USPSTF reaffirms osteoporosis screening

2016 10 18 11 34 57 70 Check Mark 400

Women 65 years and older should be screened regularly for osteoporosis, according to a final recommendation from the U.S. Preventive Services Task Force (USPSTF) published in the June 26 issue of the Journal of the American Medical Association.

The task force also recommended that postmenopausal women younger than 65 who are at risk for the disease get regular screening. As for men, the USPSTF stated that there is insufficient evidence to support osteoporosis screening.

The update is consistent with the task force's previous guidance, released in 2011.

Osteoporosis is a key health issue, the USPSTF said: By 2020, more than 12 million people in the U.S. older than 50 are expected to have it. Fractures caused by the disease -- especially hip fractures -- can cause limited mobility, chronic pain and disability, loss of independence, and decreased quality of life (JAMA, June 26, 2018, Vol. 319:24, pp. 2521-2531).

"With the aging of the U.S. population, the potential preventable burden [of osteoporosis] is likely to increase in future years," the task force wrote. "[Because osteoporosis] is usually asymptomatic until a fracture occurs ... preventing osteoporotic fractures is the main goal of an osteoporosis screening strategy."

The most common test for osteoporosis screening is central dual-energy x-ray absorptiometry (DEXA), which measures bone mineral density (BMD) at the hip and lumbar spine, but other tests include peripheral DEXA and quantitative ultrasound. The USPSTF's main recommendation is geared toward adults without a history of low-trauma fractures and without conditions that may cause secondary osteoporosis (such as metabolic bone disease or untreated hyperthyroidism).

As for postmenopausal women younger than 65, the recommendation urges clinicians to consider factors associated with increased risk, such as parental history of hip fracture, smoking, excessive alcohol consumption, and low body weight. The guidance lists a number of tools that can be used to assess osteoporosis risk, including the Fracture Risk Assessment Tool (FRAX), the Simple Calculated Osteoporosis Risk Estimation (SCORE), the Osteoporosis Risk Assessment Instrument (ORAI), the Osteoporosis Index of Risk (OSIRIS), and the Osteoporosis Self-Assessment Tool (OST).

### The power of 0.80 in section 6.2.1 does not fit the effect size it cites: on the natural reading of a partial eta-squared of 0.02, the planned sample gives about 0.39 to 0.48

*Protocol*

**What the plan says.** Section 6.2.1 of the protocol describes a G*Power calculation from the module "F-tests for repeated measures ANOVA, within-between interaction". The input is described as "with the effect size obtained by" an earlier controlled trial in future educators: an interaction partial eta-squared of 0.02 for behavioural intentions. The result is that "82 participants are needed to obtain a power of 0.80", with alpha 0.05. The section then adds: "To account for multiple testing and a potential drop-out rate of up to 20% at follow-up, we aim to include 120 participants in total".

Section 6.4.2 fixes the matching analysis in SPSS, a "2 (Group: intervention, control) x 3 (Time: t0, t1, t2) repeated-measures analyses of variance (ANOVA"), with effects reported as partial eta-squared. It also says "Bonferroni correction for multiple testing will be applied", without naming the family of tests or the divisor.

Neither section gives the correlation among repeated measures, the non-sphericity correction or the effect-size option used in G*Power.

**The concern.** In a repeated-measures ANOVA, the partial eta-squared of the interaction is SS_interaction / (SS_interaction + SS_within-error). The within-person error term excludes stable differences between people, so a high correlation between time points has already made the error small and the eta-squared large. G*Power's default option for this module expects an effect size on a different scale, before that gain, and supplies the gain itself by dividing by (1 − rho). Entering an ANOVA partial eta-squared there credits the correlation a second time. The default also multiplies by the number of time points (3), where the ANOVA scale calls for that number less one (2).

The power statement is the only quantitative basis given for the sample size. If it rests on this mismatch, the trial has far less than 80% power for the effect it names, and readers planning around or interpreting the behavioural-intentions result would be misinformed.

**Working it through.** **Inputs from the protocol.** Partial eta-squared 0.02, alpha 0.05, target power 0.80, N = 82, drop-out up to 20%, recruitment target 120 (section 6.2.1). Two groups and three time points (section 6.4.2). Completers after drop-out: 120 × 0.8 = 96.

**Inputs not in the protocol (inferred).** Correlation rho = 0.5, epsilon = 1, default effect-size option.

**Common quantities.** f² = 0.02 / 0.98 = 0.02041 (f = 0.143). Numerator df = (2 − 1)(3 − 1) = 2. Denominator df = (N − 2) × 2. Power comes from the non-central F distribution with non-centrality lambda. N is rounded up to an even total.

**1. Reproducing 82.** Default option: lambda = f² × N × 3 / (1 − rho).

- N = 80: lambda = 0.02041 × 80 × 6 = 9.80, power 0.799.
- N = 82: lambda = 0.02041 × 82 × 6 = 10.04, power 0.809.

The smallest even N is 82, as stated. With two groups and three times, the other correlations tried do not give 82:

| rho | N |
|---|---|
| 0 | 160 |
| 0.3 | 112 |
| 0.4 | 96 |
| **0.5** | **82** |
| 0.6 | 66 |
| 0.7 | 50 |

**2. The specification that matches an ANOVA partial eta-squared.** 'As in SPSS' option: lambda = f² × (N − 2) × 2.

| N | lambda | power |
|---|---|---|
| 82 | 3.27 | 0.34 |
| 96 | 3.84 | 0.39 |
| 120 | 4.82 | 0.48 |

The task force left the selection of screening intervals to physician and patient discretion, noting that "some observational and modeling studies have suggested screening intervals based on age, baseline BMD, and calculated projected time to transition to osteoporosis. However, limited evidence from two ... studies found no benefit in predicting fractures from repeating bone measurement testing four to eight years after initial screening."

In an editorial in the same JAMA issue (pp. 2483-2485), Jane Cauley, PhD, of the University of Pittsburgh noted that mineral density screening is generally effective; however, because it does have some limitations, considering a patient's risk factors is important when determining how best and how often to screen for osteoporosis.

"Fracture prevention is the ultimate goal, and BMD screening is an effective, low-cost, noninvasive means of identifying men and women at high risk of fracture," she wrote. "Yet major deficiencies remain in BMD screening, even among women 65 years and older. Assessment of clinical risk factors is also important, because individuals with the combination of low BMD and an increasing number of risk factors have the highest incidence of hip fracture."

Page 1 of 374
Next Page